Could multiparametric MRI be meaningful for bladder cancer?

Twitter icon
Facebook icon
LinkedIn icon
e-mail icon
Google icon
 - Multiparametric_MRI
In 76-year-old man, coronal T2-weighted MR image shows category T4a tumor (local invasion) in base of bladder.
Source: (Am J Roentgen 2014;202:1187-1195)

Multiparametic MRI may be beneficial for the detection, staging and follow-up of bladder cancer, according to an article published in the June issue of the American Journal of Roentgenology.

Although local and regional disease spread are the best predictors of treatment success in cases of urinary bladder cancer, a large discrepancy between preoperative clinical staging and final pathologic staging is common. “Clinical understaging occurs frequently, with higher risk of disease recurrence or death in this group of patients,” wrote the study’s lead author, Robbert J. de Haas, of the Radboud University Medical Center Nijmegen in the Netherlands, and colleagues. “Therefore, there is a need for advanced imaging tools, such as MRI, to optimize pre-operative staging and thereby improve treatment outcome.”

MRI is superior for the depiction of bladder cancer, as it clearly differentiates between muscle-invasive and muscle-noninvasive disease, a vital component of treatment planning. Recent advances in MRI technology hold even more promise for the diagnosis, local staging and posttreatment follow-up of urinary bladder cancer.

Multiparametric MRI, the combination of T1- and T2-weighted anatomic and functional sequences, could allow for better diagnosis of bladder cancer. However, the role of these techniques in detecting, localizing and staging has not yet been determined.

Several imaging modalities are currently used for the evaluation of bladder cancer. While ultrasound isn’t routinely used for this purpose, it is important in the initial analysis of hematuria. Ultrasound allows for the visualization of bladder tumors, but negative results don’t mean that bladder cancer is not present.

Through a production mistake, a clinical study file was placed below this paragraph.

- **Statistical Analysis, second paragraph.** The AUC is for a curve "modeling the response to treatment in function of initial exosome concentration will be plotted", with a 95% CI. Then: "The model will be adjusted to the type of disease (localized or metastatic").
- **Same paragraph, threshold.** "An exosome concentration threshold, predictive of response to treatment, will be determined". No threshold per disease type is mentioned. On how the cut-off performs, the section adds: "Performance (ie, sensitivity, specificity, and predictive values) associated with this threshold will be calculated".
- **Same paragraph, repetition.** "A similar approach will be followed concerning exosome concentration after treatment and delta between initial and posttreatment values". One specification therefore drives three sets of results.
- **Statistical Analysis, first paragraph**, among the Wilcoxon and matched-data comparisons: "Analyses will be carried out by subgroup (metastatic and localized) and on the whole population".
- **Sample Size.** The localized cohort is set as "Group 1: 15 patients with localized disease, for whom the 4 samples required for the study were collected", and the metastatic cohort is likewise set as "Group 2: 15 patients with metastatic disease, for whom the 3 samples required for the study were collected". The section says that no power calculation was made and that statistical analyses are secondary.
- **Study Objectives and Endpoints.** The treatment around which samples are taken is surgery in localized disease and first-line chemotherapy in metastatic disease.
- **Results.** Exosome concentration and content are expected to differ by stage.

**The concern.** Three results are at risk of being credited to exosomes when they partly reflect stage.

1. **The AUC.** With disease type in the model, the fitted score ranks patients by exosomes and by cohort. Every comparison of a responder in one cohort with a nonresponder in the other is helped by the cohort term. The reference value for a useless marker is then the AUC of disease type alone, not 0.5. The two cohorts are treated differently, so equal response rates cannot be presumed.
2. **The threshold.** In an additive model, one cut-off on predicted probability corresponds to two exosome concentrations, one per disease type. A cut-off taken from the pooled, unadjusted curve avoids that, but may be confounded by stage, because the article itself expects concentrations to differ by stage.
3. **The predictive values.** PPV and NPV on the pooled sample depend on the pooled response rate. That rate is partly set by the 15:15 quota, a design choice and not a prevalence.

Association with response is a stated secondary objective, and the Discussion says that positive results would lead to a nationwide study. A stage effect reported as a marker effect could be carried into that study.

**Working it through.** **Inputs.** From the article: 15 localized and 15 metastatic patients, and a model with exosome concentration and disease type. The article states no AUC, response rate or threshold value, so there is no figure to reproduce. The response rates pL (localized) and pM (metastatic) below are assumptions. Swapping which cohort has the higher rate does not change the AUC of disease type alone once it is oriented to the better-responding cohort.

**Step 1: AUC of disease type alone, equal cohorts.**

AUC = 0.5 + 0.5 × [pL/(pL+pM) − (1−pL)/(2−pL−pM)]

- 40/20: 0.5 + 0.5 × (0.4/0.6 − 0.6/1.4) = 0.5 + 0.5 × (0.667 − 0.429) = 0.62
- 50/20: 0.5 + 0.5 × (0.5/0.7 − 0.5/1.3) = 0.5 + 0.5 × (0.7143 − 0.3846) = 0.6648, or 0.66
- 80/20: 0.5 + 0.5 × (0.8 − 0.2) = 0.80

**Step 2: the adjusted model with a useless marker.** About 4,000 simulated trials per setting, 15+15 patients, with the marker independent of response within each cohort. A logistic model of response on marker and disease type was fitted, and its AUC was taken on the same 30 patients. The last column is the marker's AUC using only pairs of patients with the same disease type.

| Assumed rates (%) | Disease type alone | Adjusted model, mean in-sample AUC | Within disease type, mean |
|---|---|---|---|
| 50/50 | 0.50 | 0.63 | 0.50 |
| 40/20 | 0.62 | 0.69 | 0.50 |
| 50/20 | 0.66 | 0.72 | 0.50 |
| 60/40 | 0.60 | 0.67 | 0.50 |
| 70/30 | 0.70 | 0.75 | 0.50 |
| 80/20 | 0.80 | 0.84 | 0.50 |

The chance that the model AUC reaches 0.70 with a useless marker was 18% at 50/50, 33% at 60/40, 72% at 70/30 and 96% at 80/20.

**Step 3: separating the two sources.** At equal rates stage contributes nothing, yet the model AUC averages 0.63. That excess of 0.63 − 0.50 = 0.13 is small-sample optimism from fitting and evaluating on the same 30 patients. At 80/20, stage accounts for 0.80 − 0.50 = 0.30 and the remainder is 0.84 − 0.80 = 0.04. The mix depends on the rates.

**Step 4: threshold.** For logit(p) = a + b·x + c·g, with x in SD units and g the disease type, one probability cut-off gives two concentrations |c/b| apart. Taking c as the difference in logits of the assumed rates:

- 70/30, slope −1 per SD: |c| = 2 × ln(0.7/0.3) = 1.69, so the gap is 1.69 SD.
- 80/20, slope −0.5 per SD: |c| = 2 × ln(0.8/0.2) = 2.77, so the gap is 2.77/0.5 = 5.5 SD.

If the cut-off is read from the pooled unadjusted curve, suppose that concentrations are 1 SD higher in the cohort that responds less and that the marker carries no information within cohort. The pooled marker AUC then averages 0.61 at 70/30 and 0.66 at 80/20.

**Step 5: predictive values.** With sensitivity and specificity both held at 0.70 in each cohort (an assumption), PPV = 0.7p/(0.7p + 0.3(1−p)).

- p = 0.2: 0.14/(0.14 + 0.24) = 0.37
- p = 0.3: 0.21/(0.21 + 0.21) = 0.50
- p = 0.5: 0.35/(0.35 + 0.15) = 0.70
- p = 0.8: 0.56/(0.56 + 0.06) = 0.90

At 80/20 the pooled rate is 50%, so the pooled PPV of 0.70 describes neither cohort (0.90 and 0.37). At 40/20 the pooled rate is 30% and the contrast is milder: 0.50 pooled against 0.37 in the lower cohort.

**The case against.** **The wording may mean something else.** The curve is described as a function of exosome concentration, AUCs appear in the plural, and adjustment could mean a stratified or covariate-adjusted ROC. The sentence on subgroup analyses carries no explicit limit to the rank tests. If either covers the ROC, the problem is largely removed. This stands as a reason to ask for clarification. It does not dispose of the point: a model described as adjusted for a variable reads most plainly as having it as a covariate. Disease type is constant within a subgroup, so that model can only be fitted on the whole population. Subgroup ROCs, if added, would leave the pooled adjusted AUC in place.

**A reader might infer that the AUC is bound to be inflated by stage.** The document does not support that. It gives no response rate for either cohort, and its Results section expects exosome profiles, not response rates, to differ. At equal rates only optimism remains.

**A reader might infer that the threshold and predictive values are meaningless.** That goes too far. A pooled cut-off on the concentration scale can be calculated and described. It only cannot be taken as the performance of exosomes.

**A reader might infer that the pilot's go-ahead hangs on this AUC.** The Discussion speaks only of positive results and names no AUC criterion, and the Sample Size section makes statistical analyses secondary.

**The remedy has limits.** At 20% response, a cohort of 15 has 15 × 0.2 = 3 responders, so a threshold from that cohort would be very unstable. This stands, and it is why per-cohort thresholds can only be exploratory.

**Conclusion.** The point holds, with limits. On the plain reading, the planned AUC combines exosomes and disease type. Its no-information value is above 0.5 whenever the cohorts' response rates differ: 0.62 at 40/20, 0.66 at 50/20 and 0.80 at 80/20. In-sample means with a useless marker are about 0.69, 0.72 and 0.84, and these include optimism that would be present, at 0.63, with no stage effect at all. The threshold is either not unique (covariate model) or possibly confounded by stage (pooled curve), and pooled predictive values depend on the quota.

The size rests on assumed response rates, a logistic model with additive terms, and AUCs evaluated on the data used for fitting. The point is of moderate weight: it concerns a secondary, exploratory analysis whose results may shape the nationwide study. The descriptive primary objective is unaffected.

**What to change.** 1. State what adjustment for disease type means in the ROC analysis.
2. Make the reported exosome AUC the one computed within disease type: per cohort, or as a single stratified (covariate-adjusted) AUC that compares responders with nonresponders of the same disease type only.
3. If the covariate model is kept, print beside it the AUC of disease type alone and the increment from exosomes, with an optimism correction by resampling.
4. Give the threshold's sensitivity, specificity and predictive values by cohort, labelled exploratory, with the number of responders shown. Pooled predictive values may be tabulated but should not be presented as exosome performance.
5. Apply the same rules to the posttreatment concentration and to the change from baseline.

CT with urography is powerful in detecting upper and lower urinary tract lesions, and has been widely accepted as the preferred technique for staging urinary bladder cancer.

While 18F-FDG PET isn’t involved in the initial diagnosis of bladder cancer, it does play a role in staging and monitoring chemotherapy response. Because neoadjuvant chemotherapy is considered to be valuable in the treatment of urinary bladder cancer, restaging during and after chemotherapy is complete is increasingly important. FDG PET can evaluate metabolically active disease, but it doesn’t come without its issues. Urinary excretion of the radiotracer can interfere with staging and the impact of radiotherapy, endoscopic intervention and intravesical chemotherapy on FDG PET interpretation is unknown.

Cystoscopy is also used in patients with hematuria to evaluate the urinary bladder and urethral mucosa. Biopsy of suspicious bladder lesions is possible during cystoscopy and superficial bladder tumors can be resected during it as well.

At the present time, MRI is the best method for local and nodal staging of bladder cancer, according to the authors. Its main advantage comes from its ability to provide superior soft-tissue contrast without using radiation. The advent of multiparametric MRI shows promise, and its additional prognostic information could help guide effective treatment decisions.

“However, more adequately powered studies are needed to define the exact place of multiparametric MRI in bladder cancer patients,” wrote de Haas and colleagues.